Broadcast Technology Purchase Options: Buy or Subscribe?

Broadcast technology traditionally has been delivered on bespoke hardware with software loaded onto it, a capital expense paid for up front and owned outright. However, with advances in platforming technologies in the cloud, virtually, and for download to commercial off-the-shelf (COTS) hardware, it has become more feasible for technology suppliers to provide solutions on a subscription basis — and many are doing so in response to customer demand. Over the past five years, the percentage of Chyron customers who are subscribers has edged up to the 50% point and soon will exceed it.

The ability to invest in technology on a subscription, or OpEx (operating expense) basis aligns better with many media organizations’ financial needs than does the conventional CapEx (capital expenditure) model. It prevents the scenario in which their relatively modest monthly or annual budget gets shattered every seven or eight years by the need for a major technology refresh with an enormous price tag. Instead, with the OpEx model, their budget and costs remain much more consistent and predictable. (In fact, the global pandemic has also had a role in driving adoption of the OpEx model, as financial uncertainty across markets makes the predictability of the model attractive.)

In addition to providing financial stability, subscription-based access to technology enables a steady evolution of tools and workflows. Rather than make staggered leaps to entirely new technologies every five to eight years, organizations can embrace change progressively, taking advantage of continuous updates to move forward in a more strategic and less disruptive manner. At the same time, media organizations can continue to leverage existing technology that still works for them, extending its utility rather than undertaking a wholesale replacement. 

Now, in some cases, a CapEx purchase may still be the right choice, particularly for a company with the budget to spend on a significant tech upgrade within the year. Especially for a high-end system that is expected to last for years, the up-front investment will likely wind up paying off. With the benefit of ownership, however, comes the burden of updates and maintenance. With subscription-based access to the latest technology, ongoing updates and some levels of service are built into the plan. And in an industry where technology changes and improves fairly quickly, it’s important to consider how long a CapEx investment will continue to provide value. Or, how long it will be before competitive pressures make an upgrade necessary.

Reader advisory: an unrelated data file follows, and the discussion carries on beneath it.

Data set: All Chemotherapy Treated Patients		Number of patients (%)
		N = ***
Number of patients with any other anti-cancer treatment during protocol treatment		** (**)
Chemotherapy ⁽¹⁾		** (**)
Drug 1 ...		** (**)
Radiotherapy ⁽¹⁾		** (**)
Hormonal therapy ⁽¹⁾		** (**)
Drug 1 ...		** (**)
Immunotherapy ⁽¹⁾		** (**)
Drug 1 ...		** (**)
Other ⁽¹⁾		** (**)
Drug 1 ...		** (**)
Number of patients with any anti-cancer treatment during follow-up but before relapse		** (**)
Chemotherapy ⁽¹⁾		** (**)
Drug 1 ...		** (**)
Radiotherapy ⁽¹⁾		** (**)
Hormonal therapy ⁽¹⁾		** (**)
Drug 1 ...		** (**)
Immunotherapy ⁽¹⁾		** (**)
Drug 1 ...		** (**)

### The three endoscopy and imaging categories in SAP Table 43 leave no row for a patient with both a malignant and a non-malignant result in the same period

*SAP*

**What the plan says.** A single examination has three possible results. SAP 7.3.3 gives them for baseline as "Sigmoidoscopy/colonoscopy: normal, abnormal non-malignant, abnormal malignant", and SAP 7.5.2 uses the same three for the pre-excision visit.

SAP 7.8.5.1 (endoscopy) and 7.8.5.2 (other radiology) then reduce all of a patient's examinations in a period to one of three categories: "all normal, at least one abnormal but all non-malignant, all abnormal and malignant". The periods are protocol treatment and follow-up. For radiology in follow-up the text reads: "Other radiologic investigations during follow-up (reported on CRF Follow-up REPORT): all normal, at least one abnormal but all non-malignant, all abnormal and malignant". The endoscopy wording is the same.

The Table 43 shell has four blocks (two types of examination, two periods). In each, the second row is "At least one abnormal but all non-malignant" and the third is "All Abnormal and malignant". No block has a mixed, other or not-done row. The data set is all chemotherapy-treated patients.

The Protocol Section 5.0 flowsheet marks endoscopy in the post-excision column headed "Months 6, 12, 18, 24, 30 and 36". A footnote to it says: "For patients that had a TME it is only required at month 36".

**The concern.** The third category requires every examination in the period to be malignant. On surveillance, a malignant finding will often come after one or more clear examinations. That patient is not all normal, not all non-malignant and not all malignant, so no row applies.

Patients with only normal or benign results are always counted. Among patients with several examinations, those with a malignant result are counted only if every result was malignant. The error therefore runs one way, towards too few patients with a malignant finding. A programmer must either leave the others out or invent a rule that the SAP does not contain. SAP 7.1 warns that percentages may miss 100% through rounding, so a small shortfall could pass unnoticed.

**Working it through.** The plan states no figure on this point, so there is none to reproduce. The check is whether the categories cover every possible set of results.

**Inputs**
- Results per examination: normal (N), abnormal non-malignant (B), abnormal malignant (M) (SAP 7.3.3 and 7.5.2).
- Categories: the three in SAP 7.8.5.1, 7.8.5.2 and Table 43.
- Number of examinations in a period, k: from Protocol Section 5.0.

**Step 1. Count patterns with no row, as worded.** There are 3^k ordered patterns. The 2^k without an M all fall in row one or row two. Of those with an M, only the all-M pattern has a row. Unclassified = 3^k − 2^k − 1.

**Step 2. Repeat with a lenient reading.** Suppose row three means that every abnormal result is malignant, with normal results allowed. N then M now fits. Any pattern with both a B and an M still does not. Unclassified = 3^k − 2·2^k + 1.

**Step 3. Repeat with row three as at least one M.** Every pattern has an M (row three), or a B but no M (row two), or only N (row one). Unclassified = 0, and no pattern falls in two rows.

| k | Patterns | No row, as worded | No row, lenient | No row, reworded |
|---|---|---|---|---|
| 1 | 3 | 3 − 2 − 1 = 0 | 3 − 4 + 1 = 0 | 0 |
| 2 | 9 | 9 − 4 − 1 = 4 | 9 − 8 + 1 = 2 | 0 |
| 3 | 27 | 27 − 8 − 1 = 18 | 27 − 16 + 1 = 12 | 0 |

Access to the latest and greatest technology is among the most significant benefits of the OpEx model. For larger businesses, it can enable ongoing innovation. Scaling up or down can be easier, as well, in the event of business growth or new opportunities — or if there is a need to cut back. The inherent scalability of an OpEx model offers flexibility in implementing new capabilities and workflows, whether for ongoing operations or new projects and opportunities.

For smaller businesses, the subscription model lowers barriers to entry, offering easy access to software-based tools that otherwise might be inaccessible. Rather than pay the full cost up front, users pay a smaller amount monthly or annually for access. Already familiar to users of creative software, this approach allows a television station or sports broadcaster to position itself at the same level as larger players. Now with the same tools at its disposal, it can create the same look and feel without the high-end budget. 

What kinds of businesses should consider an OpEx investment? If they want newer features. or if they are migrating toward different video standards or different workflows, an OpEx model allows them to begin the migration sooner rather than later. They don’t have to have the capital in hand just to get started.

Even if a business is not looking for all the latest and greatest features, the OpEx model can serve as a way to keep options open.  In comparison to the CapEx model, it’s a future proof way to invest in technology without spending a lot, and without being committed to a technology that might become outdated or outgrown.

To conclude, however, the best choice is the one that fits best with the organization’s business and technical requirements, and vision for the future. Both models have their place, and the decision is best made in a consultative way.

Our advice: Seek out a detailed overview of how each model could work for you. Ask questions: What will I get? What will I pay, and when? What will it cost now and what will it cost  each month? What if I need to scale up down the road? What will that  look like in each of these models? We’ve helped a lot of customers get answers to these questions and align their investment model with their business and technical needs.

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